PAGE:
Regulators and researchers alike have long been trying to accurately estimate leakage rates from natural gas infrastructure, in order to understand the potential effects of such emissions on climate and human health.
Continue Reading New Research Indicates Decreased Methane Emissions from Distribution Pipelines

In a report issued on July 25, 2014, EPA’s Office of Inspector General (OIG) issued a series of recommendations for EPA to increase its efforts to reduce methane emissions from natural gas distribution pipelines, including partnering with PHMSA to develop a joint strategy.
Continue Reading EPA Inspector General Recommends Improvements to Address Methane Emissions

The President and several states recently proposed measures to reduce methane emissions associated with oil and gas facilities, particularly from drilling activities.  After CO2, methane is thought to be the most common greenhouse gas (estimated at 8.7% of emissions for 2012 as compared to 82.5% for CO2).  Methane degrades more quickly than CO2, but it has a more significant effect on the atmospheric ozone layer before degrading.  The primary source of methane is from natural sources, followed by agriculture.  Human activity is estimated to contribute over 60% of methane emissions globally, and of that approximately 29% from oil and gas operations (6% oil; 23% natural gas).  Methane leaks and releases may occur throughout the oil and natural gas supply chain and can be mitigated through the implementation of control technologies and leak detection monitoring.  While EPA promulgated new source performance standards (NSPS) in 2012 to limit volatile organic compounds (VOCs) associated with natural gas wells and production facilities, the President’s new plan and new state regulations go further in specifically target methane emissions from a broader range of emission sources in the oil and natural gas sectors.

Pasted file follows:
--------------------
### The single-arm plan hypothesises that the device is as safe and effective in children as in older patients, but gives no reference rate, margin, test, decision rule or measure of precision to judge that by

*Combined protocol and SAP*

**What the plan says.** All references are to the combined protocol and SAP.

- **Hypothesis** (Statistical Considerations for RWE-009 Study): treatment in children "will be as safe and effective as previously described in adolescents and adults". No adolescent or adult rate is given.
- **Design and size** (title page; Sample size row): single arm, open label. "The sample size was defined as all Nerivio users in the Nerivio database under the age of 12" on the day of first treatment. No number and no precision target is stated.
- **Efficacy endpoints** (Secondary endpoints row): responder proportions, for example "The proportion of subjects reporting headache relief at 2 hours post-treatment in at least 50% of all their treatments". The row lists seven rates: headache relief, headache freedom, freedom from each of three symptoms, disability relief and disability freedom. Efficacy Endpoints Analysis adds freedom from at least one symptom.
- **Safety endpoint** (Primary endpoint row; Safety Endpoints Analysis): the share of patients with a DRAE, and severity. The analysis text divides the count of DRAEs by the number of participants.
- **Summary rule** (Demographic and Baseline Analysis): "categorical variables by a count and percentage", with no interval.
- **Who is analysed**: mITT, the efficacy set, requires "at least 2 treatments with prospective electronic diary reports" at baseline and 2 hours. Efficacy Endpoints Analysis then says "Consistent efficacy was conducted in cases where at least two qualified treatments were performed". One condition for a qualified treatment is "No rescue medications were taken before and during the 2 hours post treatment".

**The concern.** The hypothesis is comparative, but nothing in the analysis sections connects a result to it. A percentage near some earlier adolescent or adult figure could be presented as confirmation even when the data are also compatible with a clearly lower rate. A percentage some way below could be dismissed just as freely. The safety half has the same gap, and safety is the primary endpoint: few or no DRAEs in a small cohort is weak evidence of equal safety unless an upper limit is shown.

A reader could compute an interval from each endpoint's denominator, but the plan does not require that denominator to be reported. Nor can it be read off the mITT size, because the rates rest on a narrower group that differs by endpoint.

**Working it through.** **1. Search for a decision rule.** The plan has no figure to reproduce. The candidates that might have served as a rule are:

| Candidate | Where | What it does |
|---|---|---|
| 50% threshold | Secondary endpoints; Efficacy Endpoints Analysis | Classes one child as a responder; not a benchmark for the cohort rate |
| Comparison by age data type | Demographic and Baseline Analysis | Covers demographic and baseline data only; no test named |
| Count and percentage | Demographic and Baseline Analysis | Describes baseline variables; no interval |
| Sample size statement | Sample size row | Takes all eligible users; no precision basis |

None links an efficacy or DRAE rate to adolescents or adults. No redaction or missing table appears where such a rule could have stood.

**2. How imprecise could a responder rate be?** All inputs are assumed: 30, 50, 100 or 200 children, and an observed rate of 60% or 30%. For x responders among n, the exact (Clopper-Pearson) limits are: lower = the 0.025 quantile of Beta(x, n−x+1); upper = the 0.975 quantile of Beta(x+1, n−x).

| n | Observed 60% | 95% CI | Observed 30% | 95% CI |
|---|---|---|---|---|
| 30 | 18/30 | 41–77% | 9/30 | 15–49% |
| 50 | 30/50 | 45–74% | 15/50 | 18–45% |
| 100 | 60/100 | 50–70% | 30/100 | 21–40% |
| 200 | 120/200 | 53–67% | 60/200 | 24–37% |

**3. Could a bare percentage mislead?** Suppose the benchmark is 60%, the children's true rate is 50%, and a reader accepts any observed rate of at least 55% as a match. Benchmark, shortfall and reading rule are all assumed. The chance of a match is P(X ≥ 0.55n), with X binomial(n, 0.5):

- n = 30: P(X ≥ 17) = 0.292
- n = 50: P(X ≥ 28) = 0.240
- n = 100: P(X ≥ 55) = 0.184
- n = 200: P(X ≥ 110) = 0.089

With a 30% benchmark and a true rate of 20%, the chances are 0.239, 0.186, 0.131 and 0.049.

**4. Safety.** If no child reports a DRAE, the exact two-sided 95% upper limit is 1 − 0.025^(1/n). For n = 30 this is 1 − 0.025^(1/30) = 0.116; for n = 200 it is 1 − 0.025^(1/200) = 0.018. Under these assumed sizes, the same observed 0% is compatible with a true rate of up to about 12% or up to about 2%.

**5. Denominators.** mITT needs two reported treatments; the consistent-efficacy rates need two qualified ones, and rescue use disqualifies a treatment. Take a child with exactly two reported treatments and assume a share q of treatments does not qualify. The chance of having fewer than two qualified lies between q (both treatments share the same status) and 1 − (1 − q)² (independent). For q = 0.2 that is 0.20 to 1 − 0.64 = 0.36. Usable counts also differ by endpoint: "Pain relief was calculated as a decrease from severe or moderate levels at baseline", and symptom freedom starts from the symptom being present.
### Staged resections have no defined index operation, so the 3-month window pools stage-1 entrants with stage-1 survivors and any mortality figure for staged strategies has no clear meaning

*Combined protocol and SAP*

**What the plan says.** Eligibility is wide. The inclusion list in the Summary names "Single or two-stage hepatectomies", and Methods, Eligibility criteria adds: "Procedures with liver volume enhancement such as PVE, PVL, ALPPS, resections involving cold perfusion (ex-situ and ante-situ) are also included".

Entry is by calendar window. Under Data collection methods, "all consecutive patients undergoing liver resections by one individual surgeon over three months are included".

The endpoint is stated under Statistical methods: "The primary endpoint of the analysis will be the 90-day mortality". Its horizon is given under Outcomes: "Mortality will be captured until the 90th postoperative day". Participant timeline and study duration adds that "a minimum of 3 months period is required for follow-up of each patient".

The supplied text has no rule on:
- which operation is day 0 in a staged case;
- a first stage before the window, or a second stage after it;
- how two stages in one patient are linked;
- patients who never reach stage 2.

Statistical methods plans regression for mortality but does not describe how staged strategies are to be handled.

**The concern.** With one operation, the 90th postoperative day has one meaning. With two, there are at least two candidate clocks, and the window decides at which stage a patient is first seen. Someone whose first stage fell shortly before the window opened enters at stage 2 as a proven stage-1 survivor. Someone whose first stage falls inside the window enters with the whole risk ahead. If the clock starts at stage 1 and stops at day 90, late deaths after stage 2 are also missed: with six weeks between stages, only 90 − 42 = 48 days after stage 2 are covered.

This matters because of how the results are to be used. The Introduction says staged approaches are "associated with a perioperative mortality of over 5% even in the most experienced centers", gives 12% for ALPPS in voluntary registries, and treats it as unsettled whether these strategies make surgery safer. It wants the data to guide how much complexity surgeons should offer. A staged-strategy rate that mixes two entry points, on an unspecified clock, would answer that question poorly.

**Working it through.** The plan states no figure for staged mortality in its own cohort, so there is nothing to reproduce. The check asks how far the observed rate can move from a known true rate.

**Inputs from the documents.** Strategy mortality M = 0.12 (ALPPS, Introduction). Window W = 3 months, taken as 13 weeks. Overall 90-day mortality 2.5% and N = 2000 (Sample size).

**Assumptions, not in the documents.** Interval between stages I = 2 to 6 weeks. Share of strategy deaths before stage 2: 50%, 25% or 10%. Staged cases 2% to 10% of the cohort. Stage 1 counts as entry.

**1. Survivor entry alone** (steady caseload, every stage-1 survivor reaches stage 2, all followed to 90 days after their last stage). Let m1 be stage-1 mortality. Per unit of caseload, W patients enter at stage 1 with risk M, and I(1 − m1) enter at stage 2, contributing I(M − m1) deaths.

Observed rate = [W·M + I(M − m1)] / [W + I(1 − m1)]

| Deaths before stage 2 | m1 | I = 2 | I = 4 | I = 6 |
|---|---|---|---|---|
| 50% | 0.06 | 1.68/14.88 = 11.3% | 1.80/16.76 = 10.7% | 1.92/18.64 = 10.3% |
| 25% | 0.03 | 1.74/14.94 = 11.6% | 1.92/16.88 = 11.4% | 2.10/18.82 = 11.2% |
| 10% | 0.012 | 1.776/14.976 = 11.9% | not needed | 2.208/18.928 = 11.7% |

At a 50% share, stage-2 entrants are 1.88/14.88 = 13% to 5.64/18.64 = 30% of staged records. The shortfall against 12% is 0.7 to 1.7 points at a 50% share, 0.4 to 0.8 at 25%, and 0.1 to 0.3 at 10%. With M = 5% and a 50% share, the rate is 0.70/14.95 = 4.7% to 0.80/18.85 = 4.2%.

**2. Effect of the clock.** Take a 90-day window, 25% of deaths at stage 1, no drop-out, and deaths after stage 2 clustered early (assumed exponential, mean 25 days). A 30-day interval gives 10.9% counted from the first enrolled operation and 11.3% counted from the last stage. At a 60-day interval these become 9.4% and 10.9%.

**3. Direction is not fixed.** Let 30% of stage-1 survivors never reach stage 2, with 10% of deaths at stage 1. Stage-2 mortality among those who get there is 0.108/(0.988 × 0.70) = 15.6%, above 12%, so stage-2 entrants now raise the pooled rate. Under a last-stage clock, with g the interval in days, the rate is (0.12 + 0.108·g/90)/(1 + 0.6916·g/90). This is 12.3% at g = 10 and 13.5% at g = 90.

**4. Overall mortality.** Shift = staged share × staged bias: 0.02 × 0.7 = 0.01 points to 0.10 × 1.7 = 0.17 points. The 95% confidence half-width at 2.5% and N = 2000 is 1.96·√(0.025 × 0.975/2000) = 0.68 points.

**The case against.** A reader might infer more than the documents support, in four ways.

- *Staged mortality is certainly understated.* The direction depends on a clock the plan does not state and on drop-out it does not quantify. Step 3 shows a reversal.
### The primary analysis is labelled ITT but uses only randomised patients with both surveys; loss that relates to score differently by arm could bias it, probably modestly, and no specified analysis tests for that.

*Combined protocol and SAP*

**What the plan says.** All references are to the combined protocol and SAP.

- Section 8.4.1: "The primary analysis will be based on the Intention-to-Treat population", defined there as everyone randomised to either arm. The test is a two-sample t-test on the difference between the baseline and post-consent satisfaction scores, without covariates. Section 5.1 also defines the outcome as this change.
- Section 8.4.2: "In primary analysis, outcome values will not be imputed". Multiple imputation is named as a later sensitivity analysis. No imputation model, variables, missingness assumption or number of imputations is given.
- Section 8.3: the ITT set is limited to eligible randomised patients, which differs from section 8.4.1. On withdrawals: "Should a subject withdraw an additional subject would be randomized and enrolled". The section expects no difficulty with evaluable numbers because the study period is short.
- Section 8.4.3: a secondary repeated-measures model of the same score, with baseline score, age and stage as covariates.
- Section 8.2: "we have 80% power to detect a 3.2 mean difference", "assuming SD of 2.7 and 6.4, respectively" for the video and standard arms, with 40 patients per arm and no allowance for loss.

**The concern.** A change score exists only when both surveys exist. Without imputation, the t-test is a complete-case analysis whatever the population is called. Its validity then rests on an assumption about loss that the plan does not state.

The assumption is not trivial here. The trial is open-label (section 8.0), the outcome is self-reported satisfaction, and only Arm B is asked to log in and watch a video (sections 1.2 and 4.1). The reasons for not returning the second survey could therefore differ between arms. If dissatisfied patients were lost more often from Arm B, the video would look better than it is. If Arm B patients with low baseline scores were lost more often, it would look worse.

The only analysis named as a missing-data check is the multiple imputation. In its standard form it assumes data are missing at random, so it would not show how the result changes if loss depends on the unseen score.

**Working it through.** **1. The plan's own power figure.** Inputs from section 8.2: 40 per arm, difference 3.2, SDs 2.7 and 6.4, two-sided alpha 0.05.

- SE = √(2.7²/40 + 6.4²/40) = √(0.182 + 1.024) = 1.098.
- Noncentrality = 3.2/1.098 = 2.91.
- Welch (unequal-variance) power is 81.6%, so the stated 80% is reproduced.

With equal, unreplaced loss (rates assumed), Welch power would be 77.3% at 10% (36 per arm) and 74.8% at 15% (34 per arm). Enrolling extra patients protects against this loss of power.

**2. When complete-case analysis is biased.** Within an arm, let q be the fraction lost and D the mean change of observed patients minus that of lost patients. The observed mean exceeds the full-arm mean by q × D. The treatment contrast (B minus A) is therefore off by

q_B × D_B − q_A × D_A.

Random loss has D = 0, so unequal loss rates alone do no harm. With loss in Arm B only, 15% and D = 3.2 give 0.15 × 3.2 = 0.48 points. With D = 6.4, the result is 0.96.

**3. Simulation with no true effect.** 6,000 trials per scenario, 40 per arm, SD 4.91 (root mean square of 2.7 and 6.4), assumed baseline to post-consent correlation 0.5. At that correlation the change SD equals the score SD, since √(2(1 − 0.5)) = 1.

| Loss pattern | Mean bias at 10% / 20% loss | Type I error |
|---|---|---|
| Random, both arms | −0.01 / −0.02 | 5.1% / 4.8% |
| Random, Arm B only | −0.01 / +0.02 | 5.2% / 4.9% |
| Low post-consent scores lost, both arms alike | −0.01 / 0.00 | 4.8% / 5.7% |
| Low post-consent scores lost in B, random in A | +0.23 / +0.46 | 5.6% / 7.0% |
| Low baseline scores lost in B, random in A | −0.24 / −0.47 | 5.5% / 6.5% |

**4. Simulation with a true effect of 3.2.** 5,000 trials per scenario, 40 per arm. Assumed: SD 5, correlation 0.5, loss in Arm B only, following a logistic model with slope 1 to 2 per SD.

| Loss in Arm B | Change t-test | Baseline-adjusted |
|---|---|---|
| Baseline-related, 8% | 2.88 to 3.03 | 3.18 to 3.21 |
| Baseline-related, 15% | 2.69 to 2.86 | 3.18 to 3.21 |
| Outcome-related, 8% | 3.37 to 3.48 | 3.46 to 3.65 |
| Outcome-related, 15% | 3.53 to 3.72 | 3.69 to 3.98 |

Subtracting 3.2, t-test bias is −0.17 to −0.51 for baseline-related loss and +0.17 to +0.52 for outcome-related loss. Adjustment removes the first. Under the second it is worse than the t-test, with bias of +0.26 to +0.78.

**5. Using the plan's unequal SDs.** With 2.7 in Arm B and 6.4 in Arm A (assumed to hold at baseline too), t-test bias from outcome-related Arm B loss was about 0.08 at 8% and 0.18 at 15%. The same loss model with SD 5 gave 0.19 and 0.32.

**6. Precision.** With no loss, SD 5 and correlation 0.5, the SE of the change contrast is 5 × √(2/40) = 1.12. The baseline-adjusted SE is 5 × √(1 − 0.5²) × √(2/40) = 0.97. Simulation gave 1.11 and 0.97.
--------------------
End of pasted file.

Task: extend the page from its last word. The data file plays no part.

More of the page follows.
Continue Reading Whitehouse and States Target Oil and Gas Methane Emissions